The Indian Windsor castle

The Bangalore Palace has been thrown open to the public. Jangveer Singh reports.

Srikanta Datta Narasimharaja Wadiyar has given a fresh lease of life to the Bangalore Palace
Srikanta Datta Narasimharaja Wadiyar has given a fresh lease of life to the Bangalore Palace

ONE can experience the charm of a manor house or a ch`E2teau as the Bangalore Palace in India’s silicon valley opens its gates to the public. What will make one’s visit to the palace different from, say the Agra Fort, or even Patiala’s Quila Mubarak closer home, is the period tourism concept which is still to take root in the country. The royal English splendour has been recreated in the Bangalore palace.

Though the splendour and the setting may be English but the blend of cultures is there to see. One can hear the strains of the Gayatri homa or other homas in the air besides the Indianised interiors with stuffed cushions made of deer and elephant legs and the odd Raja Ravi Varma painting.

The palace is a miniature version of the Windsor Castle, complete with turrets and ivy clinging to the walls. It was constructed by Major Garett. Later, it was bought by Chamaraja Wodeyar in 1884 for Rs 40,000, who turned it into a luxurious manor as it stays today. He imported stained glass and mirrors from England, besides a manual lift and even wooden fans from General Electric.

The building has been given a new lease of life by the present scion of the Mysore royal family, Srikanta Datta Narasimharaja Wadiyar. Though the granite stone exterior may look rock-solid and is so, Wadiyar says immense damage had been done to the roofs and the wooden fixtures.

According to the royal scion, the roofs have been re-laid and most of the doors and windows have been restored by artisans from Rajasthan.

The scion of the Mysore house scoured various markets for replacing stained glass wherever it was missing. The restoration includes the landscaping of the vast grounds around the palace, which form a 470-acre estate in the heart of the city. Visitors will be able to tour most of the palace, excluding the part being used as residence by the erstwhile royal family.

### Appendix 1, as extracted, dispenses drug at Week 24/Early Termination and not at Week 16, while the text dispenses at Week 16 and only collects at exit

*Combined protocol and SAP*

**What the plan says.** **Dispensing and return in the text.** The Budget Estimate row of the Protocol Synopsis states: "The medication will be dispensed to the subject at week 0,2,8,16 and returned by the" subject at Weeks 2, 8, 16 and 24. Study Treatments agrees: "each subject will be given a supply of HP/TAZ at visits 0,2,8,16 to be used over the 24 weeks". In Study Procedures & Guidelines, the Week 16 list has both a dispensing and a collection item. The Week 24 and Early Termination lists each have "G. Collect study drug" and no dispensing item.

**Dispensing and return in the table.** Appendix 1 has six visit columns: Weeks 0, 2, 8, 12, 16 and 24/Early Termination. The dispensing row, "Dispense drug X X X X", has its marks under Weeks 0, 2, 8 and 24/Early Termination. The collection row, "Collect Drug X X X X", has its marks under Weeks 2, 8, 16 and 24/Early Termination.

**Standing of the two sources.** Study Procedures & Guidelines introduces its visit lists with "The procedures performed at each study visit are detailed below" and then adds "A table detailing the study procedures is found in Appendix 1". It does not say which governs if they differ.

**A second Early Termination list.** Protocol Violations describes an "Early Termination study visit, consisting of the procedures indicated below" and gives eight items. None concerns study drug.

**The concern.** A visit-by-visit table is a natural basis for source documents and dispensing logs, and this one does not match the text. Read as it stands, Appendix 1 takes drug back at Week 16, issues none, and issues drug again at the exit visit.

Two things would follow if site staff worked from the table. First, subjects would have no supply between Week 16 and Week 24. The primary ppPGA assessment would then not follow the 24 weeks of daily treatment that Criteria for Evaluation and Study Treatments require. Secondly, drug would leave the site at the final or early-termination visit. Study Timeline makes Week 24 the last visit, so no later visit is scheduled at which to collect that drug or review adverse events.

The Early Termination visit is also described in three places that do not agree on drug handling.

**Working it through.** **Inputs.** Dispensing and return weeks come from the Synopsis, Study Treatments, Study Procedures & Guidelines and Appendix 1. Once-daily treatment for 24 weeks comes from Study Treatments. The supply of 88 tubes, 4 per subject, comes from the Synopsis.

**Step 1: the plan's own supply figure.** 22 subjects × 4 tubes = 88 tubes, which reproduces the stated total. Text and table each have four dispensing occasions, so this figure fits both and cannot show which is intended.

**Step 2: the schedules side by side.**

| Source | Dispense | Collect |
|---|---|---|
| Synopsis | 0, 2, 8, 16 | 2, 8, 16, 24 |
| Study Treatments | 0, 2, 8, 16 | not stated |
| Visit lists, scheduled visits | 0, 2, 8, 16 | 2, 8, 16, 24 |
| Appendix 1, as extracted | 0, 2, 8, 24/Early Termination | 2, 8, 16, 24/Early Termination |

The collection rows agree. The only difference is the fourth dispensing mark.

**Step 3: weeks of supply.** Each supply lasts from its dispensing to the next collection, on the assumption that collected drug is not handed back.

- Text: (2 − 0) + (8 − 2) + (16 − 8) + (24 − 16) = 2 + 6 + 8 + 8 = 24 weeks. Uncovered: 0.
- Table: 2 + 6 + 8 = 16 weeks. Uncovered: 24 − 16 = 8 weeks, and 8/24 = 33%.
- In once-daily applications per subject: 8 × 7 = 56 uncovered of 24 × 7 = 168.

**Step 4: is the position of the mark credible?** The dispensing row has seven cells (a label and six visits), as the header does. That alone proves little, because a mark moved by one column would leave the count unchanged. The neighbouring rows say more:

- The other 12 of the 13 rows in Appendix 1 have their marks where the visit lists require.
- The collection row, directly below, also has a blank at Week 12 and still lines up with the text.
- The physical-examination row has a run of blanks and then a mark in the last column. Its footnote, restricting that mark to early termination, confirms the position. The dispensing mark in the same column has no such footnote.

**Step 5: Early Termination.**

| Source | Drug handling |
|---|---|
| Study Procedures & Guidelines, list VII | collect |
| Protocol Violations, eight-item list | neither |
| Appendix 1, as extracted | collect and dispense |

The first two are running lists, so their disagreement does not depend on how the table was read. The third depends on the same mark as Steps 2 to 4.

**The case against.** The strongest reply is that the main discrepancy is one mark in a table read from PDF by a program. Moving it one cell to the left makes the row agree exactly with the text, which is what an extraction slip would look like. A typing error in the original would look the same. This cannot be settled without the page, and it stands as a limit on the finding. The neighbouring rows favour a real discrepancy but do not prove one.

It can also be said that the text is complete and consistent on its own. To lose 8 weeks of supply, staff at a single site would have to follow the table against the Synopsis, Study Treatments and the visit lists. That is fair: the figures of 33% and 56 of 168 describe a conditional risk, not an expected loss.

The grand staircase leading to the Durbar Hall
The grand staircase leading to the Durbar Hall

The front view of the palace
The front view of the palace

Souvenirs and artefacts, besides accessories like door handles, latches and even the cast iron lamps, are out for grab. Tourists can also make purchases from the sari collection of the royal family. The family has also acquired three old buggies that will be available for joyrides.

The palace attractions include an open courtyard on the ground floor which has concrete seats covered with fluorescent blue ceramic tiles against the granite on all sides. A ballroom is open for organising private parties.

A grand staircase takes one to the Durbar Hall. A massive elephant head has been mounted in the room besides the paintings of the Maratha Light Cavalry lined along the staircase.

The Durbar Hall has stained glass windows in Gothic style on one side and those with clear glass adorn the other. The dominant colour is yellow with sofa sets too in that colour. There is also a coloured screen on one end, which was used earlier by the ladies to observe the proceedings the Durbar Hall. The room has also the painting of a reclining lady by Raja Ravi Varma.

From the Durbar Hall, a rosewood balustrade takes one to the bedrooms used by the former maharajas and their consorts. The attractions here include an unusual chair-shaped weighing machine, which was used to weigh the rulers. Rooms used by the maharanis of Bharatpur and Mysore are next to a bislumadi or parapet, which was used by the royal ladies to dry their hair.

Tickets for adults have been priced at Rs 100 while those for children are for Rs 50. Wadiyar admits that the rates are definitely on the higher side, but then he is selling a concept.